Overcoming the Inner Critic

Critics

We all have it. That little voice in the back of our heads, barely audible, that chimes in the exact moment we get excited about doing something new, something that’s probably outside of our comfort zone. It says, oh you can’t do that. You’re not skilled enough. You don’t have the education. You want to what?! Follow your dream? Expand yourself in some way? I don’t think so!

And that voice, coaches call it the Saboteur. Pretty fitting in my opinion.

When I was first setting up the company my saboteur sounded something like “you can’t make a living from this”, “you’ll wind up broke in less than a year”, “you will never make it”. Even as recently as yesterday, I was having a conversation with my coach telling her all the reasons why I wasn’t going to take that next big step, even though it’s exactly what I want. She called me on it. I definitely didn’t particularly appreciate at the time; but it’s what I pay her for.

Why is this? Why does it have such a big impact? And, how can we make it work for us instead? Here some tips that have helped me multiple times on this journey.

  •  Acknowledge it’s presence. It does exist and everyone has one. However, you are not your saboteur. 
  • Understand its purpose. Your saboteur exists for a reason; it’s to keep you safe. It’s the one that says “don’t touch that” when you see something hot or the voice that comes up when you start dating someone that you “know” isn’t good for you. Deep down it really does care for you and it’s designed to keep you alive. However, simply “surviving” is much different than truly living.
  • Personify it. Seriously. Give it a name. My Saboteurs name is Dolores. She nags, has Einstien-esque hair and crooked fingers. By personifying, you’re taking it one step further separating it from you. This may feel a bit like split-personalities (and I’m a Gemini, it comes with the territory). But I assure you, personifying your saboteur will not result in you being medicated… At least it hasn’t for me yet.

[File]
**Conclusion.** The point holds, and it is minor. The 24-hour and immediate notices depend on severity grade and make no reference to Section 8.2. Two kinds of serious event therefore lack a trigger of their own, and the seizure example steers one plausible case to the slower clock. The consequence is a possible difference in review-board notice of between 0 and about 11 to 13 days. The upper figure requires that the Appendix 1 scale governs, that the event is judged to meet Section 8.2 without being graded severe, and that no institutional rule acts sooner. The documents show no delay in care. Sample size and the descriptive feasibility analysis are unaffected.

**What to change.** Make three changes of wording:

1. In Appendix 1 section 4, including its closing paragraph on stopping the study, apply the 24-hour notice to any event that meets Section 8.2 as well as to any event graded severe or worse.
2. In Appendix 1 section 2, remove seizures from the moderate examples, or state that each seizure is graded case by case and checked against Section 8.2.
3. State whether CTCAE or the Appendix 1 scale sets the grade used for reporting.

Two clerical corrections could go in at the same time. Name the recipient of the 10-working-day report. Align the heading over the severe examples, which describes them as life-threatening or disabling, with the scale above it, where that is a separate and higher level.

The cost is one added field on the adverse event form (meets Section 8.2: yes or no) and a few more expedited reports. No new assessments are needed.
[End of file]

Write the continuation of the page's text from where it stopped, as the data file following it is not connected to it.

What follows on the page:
• Shed some light on the situation. Saboteurs like to live in the dark of our subconscious. It lives in the background like the soundtrack of a movie. It’s there, but you’re not 100% aware of it. What if you gave it a voice? What if you said out loud all the things it was saying? The most amazing thing happens when all of a sudden you turn up the volume and put a voice to those thoughts… They start to melt away.
  • Have the courage to overcome. When I started writing down all the things Dolores said a couple things happened. First, I looked at my list and was overcome by emotion. If you’ve read any of my prior blog posts you understand this is pretty normal. But I had to fully embrace all those words and everything I was most afraid of. Not an easy thing to do. But as I sat with it a bit longer something else amazing happened. The super confident, courageous part of me started to rise up and totally discredit all those things on the paper in front of me. It said, “I can do this”, “I deserve this” and “I have everything inside of me I need to be successful”. I am enough.

So who are you? What are all the amazing qualities/skills/abilities/personality traits you do have?